So is the lighter plot of Getting the Girl, which is not as quirky as Susan Juby wants readers to think it is, but does have some pleasantly amusing elements and does go in a few unexpected directions. This book is all about social acceptance in high school – about as unoriginal a teen-book plot as can be imagined. The “charmingly conspiratorial caste system” at the high school has a D-list (D for “defiled”), and Sherman Mack is determined to make sure his crush, Dini Trioli, does not end up on it. Sherman is a nerd and an amateur private investigator, so it is easy to imagine the troubles he finds himself in as he deals with jocks, girls, teachers, sneaking around the school, and all that sort of stuff. The chapter titles help move things along breezily: “Farrah Fawcett Doesn’t Live Here Anymore,” “Unpleasant and Unattractive Characters,” “With a Little Help from My (Hot) Friends,” and so on. There is also a giant lacrosse stick called Thor. Most of the way through the book, the school officials finally figure out that “there’s something rotten going on in this school” – well, duh – and eventually, thanks to Sherman putting together a dinner party with just the right guest list, the mystery of who arranges to Defile people is partly solved, leaving room for a final twist and a full solution at the very end of the book. Oh, and Sherman (who prefers to go by Mack Daddy) does get a girl, although (not surprisingly) even that does not go quite the way he had originally hoped.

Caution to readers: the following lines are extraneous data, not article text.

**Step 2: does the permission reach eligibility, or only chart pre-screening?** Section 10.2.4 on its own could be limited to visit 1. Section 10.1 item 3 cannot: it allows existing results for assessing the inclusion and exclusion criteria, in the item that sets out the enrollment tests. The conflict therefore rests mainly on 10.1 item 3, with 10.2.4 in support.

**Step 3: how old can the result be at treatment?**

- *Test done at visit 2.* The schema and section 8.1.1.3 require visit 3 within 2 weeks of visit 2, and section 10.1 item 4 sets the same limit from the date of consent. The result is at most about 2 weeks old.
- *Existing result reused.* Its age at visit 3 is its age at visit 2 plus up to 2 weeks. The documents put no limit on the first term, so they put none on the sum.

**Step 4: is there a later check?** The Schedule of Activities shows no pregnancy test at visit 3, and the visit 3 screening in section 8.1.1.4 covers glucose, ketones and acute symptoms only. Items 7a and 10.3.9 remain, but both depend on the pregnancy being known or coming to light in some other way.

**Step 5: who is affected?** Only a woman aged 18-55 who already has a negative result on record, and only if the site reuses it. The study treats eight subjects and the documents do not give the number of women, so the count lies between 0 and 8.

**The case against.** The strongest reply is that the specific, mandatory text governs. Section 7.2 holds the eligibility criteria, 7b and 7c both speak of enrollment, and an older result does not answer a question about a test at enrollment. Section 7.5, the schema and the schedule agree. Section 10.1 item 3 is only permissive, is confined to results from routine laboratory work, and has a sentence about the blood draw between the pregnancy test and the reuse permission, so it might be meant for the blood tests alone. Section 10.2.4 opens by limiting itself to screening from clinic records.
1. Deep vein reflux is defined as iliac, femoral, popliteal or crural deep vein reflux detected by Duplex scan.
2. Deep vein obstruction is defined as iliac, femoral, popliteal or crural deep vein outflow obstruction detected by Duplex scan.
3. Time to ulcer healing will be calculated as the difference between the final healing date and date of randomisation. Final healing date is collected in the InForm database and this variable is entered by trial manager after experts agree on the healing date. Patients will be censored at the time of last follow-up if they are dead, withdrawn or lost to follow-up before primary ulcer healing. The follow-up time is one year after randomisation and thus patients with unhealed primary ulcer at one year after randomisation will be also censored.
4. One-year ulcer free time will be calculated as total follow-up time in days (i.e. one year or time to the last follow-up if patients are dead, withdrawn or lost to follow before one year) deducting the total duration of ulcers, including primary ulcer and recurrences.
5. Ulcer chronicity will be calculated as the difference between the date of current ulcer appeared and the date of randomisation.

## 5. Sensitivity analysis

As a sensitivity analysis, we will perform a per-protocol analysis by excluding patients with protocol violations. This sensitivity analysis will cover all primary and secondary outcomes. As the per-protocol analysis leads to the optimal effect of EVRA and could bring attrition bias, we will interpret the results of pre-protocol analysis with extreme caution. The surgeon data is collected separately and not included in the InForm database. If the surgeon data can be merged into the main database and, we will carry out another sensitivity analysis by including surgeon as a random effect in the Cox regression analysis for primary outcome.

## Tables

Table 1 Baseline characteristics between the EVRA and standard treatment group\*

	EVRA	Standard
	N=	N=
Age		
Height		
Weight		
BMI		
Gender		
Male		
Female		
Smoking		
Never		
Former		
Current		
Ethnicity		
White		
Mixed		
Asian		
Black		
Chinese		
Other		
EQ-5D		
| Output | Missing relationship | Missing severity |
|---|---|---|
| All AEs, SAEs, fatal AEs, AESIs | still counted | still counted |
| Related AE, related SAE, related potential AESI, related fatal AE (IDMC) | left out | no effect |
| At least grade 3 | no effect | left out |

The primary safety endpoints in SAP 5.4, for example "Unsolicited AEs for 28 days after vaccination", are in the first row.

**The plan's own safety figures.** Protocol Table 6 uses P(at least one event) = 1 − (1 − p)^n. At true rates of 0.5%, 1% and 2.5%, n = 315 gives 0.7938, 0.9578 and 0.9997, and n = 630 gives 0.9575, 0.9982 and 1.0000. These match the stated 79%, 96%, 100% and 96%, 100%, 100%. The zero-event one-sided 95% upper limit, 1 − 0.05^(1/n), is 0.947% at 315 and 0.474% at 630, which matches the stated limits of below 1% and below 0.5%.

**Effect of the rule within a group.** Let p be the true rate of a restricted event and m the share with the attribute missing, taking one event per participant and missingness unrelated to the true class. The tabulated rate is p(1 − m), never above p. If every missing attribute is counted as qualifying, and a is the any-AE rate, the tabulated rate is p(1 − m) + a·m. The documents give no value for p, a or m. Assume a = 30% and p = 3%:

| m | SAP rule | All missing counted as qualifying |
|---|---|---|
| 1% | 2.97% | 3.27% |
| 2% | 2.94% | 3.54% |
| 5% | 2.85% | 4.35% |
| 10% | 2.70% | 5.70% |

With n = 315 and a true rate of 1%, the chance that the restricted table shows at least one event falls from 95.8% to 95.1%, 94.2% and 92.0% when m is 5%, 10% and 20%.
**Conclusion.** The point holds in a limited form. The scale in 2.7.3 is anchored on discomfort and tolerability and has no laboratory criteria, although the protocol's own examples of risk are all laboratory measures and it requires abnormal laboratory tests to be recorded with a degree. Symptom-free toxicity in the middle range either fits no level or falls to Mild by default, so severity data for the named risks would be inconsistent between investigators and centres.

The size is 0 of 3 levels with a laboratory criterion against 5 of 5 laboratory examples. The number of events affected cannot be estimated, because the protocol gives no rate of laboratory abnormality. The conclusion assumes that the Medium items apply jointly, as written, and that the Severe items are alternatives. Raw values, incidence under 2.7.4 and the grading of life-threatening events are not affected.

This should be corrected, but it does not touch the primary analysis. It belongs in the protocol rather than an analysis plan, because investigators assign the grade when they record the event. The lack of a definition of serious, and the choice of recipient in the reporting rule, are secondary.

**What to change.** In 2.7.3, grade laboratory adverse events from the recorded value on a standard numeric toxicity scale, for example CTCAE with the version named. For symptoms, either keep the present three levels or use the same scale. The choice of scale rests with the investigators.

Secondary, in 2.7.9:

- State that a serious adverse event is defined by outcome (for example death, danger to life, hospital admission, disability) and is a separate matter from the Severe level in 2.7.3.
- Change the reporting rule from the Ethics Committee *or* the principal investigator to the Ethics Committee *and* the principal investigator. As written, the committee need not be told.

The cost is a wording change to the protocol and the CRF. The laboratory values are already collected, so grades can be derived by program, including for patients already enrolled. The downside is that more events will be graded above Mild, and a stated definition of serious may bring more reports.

Social scenes and ostracism are also the main theme of The Ivy, the big difference from Getting the Girl being that The Ivy takes place at college rather than high school. The college is none other than Harvard, and this how-to-make-it-in-the-big-leagues book (one among many) is all about money, connections, clothes, boyfriends – and only in the most incidental way about education (of course). The central character, Callie Andrews, has to deal with having brains, beauty, great roommates and plenty of determination and drive. Oh, that’s realistic. The book is a somewhat odd collaboration: Lauren Kunze is listed as the author, with a note that Rina Onur “collaborated on developing the story line.” Sounds like a joint script effort for a straight-to-DVD movie, and in fact there are many cinematic touches in The Ivy. Classes exist mainly for making social connections. The library still has a place in the Internet age – for study dates, where classwork is not what is being studied. Getting into the right parties is at least as important as getting the right (perfect) grades. Who knew that Harvard was so superficial and so much like a glorified high school? Onur actually majored in economics there, so maybe The Ivy is her way of giving something back – or getting back at the school. In any case, the book is stuffed full of Callie’s mostly predictable problems with fashionistas, boyfriends and maybe-boyfriends, a secret from her past, social issues in general, cliques and gossip. The occasional bits of advice to “dearest froshlings” from the Advice Columnist of Fifteen Minutes Magazine are the most amusing parts of the book and the only distinction in its style. But readers who get vicarious pleasure from this sort of plot will be happy to find out that – what a surprise! – Callie eventually negotiates all the shoals of Harvard life and comes through a stronger and better-adjusted person (within the book’s context, anyway).